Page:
Venice known for its romantic setting and being one of the most elegant cities in the world - Allison Foat takes us on her trip and she floats and glides through the magical Italian City.
Why fly into a city when you can float into it? And when the destination in question is Venice, a unique city that lures 25 million tourists to its fragile shores every year, there’s simply no better way to arrive than by boat.
Using Le Boat Venice.
With an endless network of waterways in Europe - recreational boating is an increasingly popular way to holiday and skippering yourself down the River Sile into Venice is a classic experience. It also means you own your time, stopping spontaneously to explore small towns along the way-whenever and wherever the mood dictates.
With only 120 km to cover in 48 hours, the pace is perfectly slow and the long summer days are spent feasting on local fare and sipping chilled prosecco on the sun deck as the boat cuts its way quietly through the olive green waters on its way to the floating city.
The beautiful sites of Venice can be seen everywhere as you travel through the unique Italian city.
Once in the Venetian lagoon though, the calm atmosphere disappears and suddenly there is aqua traffic, lots of it, and a choppier swell. With water buses (vaporetto – the cheapest), taxis (motoscafi), ferries and gondolas (the most expensive), it’s initially a little intimidating negotiating the marked lanes but with a focused captain at the wheel and the boat base manager only a phone call away, getting safely through is a given.
Happy Island Vibes
There are three main island attractions to see before you get into Venice proper – Torcello, a nature reserve and the most deserted and peaceful of the three; Murano, famous for its glassware; and, in the middle of the two, pretty Burano, which I call the Bo-Kaap of the Adriatic. Famous not only for its kaleidoscopic facades, leaning bell tower and lacemaking industry, it has the reputation of being the happiest island in Italy. Venice itself is an archipelago of more than 100 islands - all interconnected via 150 canals that are in turn spanned by 400 bridges, only four of which cross the Grand Canal.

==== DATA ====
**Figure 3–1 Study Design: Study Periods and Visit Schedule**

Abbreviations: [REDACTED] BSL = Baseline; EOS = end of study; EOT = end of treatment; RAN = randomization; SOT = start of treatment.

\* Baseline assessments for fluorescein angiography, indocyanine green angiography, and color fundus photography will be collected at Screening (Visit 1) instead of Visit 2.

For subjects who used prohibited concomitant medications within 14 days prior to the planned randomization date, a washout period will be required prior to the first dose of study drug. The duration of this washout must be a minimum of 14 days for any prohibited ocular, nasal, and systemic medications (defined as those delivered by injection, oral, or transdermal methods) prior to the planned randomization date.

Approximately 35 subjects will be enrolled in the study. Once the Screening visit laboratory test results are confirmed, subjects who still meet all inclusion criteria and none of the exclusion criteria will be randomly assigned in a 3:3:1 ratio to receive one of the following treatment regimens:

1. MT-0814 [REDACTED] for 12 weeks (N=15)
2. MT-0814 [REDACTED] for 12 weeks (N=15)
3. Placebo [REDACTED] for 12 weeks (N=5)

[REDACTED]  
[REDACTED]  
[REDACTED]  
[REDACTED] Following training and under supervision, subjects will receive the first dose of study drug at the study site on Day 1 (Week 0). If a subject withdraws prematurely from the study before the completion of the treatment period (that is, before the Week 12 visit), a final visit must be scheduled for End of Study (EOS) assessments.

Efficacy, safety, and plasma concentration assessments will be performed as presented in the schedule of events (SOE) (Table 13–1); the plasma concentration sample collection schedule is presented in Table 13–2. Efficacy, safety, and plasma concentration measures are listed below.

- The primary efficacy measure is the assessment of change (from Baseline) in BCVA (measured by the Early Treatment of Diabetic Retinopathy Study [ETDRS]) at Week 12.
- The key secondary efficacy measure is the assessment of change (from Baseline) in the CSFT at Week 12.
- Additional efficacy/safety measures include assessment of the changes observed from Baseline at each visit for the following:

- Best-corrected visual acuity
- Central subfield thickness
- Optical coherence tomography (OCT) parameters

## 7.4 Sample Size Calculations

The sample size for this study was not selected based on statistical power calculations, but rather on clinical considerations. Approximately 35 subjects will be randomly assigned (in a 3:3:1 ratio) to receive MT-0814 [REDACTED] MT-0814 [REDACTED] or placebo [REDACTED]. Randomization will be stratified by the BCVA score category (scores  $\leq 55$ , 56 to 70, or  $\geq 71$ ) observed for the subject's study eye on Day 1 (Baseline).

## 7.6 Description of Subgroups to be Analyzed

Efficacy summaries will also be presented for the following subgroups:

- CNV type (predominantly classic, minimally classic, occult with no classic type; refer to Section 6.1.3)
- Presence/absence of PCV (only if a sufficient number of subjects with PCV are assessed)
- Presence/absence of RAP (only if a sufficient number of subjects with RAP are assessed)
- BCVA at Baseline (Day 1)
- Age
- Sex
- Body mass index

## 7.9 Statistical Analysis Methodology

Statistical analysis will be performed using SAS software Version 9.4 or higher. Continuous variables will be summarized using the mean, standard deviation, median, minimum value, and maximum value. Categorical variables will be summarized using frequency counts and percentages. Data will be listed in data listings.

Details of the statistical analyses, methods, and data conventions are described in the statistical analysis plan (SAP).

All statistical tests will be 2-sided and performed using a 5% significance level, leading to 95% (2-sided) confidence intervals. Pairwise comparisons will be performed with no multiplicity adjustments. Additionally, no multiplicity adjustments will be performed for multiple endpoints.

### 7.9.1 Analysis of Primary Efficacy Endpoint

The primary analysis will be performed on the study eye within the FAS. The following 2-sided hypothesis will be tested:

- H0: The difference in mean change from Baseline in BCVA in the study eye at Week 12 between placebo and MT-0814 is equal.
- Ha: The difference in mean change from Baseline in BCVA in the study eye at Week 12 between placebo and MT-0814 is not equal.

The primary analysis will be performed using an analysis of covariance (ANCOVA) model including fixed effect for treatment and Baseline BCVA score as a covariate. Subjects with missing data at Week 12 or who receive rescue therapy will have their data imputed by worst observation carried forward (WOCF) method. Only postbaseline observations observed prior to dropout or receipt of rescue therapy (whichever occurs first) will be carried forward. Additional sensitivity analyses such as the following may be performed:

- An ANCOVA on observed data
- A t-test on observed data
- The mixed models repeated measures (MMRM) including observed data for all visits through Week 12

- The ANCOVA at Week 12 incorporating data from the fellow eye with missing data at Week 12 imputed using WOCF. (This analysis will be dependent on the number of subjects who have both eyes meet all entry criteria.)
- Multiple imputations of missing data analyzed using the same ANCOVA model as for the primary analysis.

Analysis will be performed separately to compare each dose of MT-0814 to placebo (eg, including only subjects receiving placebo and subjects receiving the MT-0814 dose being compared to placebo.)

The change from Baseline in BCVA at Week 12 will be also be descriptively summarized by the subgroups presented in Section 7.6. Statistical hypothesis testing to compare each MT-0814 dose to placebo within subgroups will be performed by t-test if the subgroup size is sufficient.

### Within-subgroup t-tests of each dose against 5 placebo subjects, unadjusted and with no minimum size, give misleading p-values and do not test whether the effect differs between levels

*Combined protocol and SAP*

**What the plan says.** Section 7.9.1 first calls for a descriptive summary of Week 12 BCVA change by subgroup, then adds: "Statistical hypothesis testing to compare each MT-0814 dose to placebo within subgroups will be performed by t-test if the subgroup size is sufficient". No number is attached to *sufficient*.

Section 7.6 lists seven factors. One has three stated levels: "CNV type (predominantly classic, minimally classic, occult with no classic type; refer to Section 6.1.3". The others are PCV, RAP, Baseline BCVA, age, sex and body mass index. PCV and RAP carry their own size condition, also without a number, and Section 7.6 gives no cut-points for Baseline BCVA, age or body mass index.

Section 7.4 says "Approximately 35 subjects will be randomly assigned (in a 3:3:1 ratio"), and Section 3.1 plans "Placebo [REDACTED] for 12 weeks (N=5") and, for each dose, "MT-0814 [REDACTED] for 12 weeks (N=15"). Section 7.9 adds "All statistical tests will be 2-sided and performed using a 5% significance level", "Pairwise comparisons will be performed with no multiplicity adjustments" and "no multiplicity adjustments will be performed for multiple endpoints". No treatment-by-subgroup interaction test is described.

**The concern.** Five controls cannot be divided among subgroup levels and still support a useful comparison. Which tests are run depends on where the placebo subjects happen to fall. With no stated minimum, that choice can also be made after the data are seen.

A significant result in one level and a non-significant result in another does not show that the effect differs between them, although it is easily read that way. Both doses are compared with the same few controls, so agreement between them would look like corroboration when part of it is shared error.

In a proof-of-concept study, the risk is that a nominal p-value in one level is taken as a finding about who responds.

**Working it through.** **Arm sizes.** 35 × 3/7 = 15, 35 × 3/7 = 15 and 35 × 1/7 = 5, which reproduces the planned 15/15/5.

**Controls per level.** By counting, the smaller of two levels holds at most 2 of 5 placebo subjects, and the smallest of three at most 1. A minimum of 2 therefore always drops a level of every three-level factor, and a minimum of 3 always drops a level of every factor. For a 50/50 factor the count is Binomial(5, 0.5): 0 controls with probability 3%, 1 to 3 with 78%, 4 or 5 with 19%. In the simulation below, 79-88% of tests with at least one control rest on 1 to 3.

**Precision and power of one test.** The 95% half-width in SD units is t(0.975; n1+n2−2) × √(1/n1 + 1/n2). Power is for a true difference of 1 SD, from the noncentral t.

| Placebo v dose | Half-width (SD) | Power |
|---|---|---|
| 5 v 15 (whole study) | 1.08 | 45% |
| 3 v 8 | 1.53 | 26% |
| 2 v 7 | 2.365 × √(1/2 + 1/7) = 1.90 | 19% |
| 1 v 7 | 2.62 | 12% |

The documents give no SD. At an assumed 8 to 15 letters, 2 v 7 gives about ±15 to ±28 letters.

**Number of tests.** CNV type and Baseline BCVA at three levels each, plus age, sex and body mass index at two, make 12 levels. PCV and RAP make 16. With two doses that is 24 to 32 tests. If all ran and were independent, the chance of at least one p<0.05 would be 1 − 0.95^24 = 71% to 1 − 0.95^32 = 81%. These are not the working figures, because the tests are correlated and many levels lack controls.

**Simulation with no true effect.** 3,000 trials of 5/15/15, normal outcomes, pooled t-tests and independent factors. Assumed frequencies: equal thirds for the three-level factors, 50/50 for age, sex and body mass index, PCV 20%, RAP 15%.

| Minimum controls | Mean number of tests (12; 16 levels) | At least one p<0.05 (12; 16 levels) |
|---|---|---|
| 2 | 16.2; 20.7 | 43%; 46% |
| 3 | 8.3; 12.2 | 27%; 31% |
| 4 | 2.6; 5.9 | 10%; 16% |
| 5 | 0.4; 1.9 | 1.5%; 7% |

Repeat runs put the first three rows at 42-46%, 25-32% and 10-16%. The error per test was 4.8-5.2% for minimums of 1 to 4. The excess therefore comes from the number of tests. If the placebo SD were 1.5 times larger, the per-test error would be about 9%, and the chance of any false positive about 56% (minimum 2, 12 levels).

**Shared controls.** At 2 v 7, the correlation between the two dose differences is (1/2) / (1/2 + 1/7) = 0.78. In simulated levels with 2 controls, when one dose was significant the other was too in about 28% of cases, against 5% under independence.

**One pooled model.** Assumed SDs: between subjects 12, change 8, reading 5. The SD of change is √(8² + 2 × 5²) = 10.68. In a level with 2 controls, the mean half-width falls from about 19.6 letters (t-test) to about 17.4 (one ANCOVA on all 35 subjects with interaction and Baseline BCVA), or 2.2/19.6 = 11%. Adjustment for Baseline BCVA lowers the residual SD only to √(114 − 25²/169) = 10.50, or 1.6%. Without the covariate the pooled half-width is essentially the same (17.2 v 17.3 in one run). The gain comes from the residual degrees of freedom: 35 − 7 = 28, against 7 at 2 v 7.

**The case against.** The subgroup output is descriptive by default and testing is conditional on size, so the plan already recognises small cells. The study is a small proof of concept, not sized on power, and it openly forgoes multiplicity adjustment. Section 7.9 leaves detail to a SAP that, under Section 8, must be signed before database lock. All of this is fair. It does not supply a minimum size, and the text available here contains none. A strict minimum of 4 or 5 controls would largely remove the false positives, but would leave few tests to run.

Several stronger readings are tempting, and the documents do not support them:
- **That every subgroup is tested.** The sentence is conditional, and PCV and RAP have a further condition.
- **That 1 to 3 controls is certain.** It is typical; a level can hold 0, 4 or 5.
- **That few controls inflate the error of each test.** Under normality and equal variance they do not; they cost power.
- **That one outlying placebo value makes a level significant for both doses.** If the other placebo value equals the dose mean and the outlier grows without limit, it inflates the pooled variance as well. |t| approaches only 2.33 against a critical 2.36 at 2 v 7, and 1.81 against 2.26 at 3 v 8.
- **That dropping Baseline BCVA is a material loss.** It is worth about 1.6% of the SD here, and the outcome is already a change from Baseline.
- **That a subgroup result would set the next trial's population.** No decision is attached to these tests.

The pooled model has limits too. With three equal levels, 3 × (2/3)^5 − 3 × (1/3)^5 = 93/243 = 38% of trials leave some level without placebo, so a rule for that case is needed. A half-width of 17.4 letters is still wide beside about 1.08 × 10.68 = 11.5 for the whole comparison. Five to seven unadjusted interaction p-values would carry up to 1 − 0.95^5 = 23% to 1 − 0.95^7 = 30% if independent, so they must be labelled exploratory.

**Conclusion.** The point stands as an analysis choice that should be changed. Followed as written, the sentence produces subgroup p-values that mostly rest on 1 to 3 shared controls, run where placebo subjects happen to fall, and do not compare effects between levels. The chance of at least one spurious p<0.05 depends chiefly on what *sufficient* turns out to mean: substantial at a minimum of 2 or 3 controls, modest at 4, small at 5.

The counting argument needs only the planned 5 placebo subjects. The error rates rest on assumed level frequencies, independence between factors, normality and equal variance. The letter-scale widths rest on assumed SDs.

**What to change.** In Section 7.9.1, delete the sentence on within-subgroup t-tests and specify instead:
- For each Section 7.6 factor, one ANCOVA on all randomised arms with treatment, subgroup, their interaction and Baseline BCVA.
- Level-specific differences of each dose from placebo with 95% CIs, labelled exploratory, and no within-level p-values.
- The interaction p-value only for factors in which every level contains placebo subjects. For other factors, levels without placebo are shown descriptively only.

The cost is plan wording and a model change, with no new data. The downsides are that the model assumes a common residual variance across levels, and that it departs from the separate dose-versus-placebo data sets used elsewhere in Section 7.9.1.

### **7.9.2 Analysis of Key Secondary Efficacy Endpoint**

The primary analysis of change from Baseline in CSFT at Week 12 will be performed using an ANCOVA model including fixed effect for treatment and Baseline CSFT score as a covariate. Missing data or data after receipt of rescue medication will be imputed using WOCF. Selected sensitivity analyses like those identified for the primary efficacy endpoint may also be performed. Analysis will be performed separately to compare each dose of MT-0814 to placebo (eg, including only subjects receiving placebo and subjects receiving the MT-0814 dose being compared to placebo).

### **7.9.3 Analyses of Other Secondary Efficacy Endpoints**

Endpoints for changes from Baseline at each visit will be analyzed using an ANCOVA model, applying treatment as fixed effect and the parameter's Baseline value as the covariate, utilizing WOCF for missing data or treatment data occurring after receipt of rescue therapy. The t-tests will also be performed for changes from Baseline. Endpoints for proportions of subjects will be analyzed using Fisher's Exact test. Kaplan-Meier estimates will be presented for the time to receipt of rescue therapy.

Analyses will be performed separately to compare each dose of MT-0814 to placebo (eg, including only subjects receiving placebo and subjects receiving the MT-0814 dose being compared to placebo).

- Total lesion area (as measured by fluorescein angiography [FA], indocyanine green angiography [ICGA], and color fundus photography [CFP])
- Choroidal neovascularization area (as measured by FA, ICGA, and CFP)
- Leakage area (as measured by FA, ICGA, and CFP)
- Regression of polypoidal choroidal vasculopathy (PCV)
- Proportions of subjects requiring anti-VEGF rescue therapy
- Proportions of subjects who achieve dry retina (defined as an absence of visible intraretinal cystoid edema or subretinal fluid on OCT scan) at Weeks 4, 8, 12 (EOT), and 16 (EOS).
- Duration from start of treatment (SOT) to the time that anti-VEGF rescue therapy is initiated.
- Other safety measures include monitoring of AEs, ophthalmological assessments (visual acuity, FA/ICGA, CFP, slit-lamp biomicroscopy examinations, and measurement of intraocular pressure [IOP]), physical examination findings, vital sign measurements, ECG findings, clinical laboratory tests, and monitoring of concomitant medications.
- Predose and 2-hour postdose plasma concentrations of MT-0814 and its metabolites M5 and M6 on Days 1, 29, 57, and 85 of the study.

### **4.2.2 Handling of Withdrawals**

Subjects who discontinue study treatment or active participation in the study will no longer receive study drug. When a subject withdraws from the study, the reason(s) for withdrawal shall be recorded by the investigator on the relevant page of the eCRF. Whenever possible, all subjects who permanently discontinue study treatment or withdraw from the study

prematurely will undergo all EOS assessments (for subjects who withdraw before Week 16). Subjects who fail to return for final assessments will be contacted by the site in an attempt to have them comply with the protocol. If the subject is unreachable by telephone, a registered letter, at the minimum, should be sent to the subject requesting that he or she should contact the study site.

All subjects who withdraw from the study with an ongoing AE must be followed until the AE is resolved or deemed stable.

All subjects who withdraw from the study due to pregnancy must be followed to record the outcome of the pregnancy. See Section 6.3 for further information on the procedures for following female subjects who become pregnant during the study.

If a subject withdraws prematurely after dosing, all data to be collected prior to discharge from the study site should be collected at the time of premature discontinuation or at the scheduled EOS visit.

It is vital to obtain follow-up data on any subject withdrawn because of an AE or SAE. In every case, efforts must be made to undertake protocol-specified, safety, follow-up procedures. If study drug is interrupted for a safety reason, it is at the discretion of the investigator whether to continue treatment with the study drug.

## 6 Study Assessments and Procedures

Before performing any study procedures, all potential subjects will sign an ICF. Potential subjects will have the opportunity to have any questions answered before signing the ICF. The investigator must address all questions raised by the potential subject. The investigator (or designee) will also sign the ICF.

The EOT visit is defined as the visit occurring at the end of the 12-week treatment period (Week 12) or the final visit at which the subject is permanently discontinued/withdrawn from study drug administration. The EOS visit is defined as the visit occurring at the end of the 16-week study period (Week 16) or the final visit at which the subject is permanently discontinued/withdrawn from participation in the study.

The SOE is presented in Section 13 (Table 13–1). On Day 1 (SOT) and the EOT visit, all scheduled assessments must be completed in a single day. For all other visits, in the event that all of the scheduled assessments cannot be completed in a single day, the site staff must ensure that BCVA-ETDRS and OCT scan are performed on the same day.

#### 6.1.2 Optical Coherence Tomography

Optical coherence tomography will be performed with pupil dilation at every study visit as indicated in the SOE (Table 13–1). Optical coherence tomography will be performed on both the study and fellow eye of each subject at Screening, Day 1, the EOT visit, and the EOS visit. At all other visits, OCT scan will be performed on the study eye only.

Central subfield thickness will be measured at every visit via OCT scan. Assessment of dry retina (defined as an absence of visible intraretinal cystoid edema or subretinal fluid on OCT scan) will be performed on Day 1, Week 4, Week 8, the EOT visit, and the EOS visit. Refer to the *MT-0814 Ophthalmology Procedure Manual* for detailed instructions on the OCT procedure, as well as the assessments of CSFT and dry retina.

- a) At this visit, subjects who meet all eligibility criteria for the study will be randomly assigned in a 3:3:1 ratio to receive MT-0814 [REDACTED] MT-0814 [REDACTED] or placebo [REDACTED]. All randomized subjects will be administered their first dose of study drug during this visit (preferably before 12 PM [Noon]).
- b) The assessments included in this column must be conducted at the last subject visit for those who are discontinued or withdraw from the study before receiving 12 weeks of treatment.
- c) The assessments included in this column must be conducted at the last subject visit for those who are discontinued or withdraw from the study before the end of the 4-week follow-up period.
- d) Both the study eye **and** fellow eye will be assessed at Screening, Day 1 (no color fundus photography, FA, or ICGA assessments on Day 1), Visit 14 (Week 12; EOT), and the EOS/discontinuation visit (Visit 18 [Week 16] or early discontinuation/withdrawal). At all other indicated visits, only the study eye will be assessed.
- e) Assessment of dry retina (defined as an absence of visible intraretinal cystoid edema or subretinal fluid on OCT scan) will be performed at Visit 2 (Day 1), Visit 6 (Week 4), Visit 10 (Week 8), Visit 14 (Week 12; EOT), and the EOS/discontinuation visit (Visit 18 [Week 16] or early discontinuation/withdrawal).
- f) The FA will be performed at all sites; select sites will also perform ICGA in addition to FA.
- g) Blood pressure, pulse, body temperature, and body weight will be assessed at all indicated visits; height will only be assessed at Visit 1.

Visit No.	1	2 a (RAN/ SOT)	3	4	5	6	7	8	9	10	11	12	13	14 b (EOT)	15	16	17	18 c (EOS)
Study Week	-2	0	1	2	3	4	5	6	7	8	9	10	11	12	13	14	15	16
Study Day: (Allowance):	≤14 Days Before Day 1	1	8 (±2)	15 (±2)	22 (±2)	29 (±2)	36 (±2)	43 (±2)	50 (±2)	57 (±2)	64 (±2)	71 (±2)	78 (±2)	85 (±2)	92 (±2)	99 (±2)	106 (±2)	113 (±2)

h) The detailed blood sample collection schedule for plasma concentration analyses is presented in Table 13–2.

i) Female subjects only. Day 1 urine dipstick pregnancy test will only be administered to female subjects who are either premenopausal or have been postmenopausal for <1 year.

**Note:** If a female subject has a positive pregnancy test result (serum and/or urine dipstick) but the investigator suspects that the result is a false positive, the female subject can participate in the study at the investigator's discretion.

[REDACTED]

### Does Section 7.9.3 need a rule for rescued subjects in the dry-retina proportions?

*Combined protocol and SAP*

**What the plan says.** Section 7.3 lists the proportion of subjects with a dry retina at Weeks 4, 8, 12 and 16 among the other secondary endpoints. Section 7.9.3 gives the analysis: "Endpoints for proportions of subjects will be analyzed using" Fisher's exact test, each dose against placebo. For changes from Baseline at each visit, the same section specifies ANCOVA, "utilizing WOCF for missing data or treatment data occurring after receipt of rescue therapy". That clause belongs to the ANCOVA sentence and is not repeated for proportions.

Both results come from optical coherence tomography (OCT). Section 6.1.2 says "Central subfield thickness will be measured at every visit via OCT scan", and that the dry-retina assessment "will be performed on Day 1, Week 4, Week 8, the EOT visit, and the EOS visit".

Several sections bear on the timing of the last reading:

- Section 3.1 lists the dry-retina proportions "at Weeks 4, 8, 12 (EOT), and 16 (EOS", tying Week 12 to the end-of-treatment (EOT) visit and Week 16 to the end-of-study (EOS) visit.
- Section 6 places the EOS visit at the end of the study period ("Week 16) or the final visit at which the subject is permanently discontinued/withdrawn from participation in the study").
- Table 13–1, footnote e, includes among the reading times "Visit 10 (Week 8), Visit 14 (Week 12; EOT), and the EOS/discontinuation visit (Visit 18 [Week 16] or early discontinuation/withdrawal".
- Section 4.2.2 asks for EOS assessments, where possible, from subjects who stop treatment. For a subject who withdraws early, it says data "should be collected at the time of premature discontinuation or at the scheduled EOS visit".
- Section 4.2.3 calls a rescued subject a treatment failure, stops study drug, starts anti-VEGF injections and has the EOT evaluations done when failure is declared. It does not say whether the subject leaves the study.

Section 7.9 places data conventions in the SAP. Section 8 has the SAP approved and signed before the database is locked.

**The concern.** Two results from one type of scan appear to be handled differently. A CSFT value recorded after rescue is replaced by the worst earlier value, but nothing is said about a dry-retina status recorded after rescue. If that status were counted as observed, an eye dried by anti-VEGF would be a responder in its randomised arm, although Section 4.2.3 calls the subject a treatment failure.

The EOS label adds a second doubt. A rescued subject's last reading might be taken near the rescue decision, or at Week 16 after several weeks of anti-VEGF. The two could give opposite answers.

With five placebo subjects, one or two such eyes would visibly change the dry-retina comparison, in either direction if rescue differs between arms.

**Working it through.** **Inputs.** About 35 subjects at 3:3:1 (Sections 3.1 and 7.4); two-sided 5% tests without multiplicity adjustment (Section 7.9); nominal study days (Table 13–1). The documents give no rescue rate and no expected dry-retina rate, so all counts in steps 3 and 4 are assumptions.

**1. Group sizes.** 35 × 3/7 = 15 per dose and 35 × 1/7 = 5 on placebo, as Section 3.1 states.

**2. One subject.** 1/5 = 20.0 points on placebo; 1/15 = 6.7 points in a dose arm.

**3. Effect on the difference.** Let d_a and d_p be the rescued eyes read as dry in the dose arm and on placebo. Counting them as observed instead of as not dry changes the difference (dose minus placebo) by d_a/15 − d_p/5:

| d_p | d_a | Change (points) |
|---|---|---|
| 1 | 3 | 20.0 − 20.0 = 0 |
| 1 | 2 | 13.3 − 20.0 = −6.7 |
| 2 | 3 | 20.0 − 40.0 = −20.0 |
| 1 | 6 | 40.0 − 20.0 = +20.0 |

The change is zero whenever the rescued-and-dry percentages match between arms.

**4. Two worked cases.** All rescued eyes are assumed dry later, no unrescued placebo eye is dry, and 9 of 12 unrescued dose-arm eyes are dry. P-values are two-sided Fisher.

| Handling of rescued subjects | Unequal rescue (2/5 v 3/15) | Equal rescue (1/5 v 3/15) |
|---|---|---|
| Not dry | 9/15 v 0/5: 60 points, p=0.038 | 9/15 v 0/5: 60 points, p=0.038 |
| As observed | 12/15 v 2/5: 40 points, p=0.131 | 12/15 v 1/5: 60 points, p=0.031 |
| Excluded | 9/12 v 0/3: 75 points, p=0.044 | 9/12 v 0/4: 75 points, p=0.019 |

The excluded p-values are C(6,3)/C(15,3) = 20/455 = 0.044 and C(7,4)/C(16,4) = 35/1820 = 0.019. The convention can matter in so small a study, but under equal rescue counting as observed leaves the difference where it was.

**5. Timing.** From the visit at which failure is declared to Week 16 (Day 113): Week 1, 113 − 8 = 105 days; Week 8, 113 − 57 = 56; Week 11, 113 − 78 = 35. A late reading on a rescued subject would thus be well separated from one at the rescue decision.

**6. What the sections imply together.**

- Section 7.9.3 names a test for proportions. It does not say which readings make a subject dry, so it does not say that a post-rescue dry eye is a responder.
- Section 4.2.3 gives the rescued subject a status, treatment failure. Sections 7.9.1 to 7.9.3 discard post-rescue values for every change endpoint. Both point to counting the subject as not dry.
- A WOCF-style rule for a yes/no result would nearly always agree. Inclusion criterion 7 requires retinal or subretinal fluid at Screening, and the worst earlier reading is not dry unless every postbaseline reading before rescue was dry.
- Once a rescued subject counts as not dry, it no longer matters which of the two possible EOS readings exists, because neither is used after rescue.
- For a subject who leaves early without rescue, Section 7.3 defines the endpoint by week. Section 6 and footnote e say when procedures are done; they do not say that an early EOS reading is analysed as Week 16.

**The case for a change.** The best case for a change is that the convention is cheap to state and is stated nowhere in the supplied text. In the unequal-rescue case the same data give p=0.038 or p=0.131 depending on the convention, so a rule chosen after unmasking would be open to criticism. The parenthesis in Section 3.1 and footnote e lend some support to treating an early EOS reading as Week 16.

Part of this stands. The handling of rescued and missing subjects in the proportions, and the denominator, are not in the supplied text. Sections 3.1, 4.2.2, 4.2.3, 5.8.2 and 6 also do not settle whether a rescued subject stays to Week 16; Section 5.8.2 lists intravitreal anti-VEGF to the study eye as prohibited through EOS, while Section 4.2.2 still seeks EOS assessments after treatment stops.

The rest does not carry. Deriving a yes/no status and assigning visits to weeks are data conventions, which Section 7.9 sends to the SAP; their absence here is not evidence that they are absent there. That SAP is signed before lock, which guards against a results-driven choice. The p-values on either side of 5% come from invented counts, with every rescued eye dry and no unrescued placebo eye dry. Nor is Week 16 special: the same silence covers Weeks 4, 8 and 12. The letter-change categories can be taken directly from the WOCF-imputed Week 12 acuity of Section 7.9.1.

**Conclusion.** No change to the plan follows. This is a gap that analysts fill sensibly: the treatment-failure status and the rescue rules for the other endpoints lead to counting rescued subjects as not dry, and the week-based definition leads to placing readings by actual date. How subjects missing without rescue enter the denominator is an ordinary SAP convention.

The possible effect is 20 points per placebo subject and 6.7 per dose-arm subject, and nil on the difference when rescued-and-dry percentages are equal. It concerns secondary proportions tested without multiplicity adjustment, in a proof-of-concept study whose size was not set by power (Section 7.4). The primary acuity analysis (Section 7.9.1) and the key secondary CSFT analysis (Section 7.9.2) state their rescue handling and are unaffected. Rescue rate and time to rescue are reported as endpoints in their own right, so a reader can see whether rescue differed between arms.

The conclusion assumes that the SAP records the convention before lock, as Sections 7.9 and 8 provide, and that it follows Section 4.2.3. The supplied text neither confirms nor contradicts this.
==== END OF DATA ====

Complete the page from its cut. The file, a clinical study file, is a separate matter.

Nothing quite prepares you for the grandeur, romance and antiquated glory of Venice. One minute you’re enjoying an Aperol Spritz at the posh Caffé Florian on the marvellous Byzantine Piazza San Marco and the next you’re dodging low-flying pigeons down narrow lanes and stopping for an espresso and cicchetti (snacks) at an authentic hole-in-the-wall osteria (deli-type bar), rubbing shoulders with locals. The contradictions are wonderful.
Do not miss
In the must- see list in Venice includes the Grand Canal in Rialto.
The 57th Biennale, now on and running until November, is heaven for art lovers with big names such as Damien Hirst and Ettore Sottsass exhibiting at several pavilions, and exceptional outdoor installations that are breathtaking in their creativity and innovation. If you can sync a visit to Venice with a Biennale year, you’ll have scored an optimum experience that will satisfy on every level.
As you sail away and head back towards Casale sul Sile, and the Basilica di San Marco fades away in the soft evening light, you’re left pinching yourself, amazed that you were really there.
As the poet Joseph Brodsky once said, “Venice is part damp oxygen, part coffee and prayers.” It is exactly that and so much more, and it’s always a good idea.
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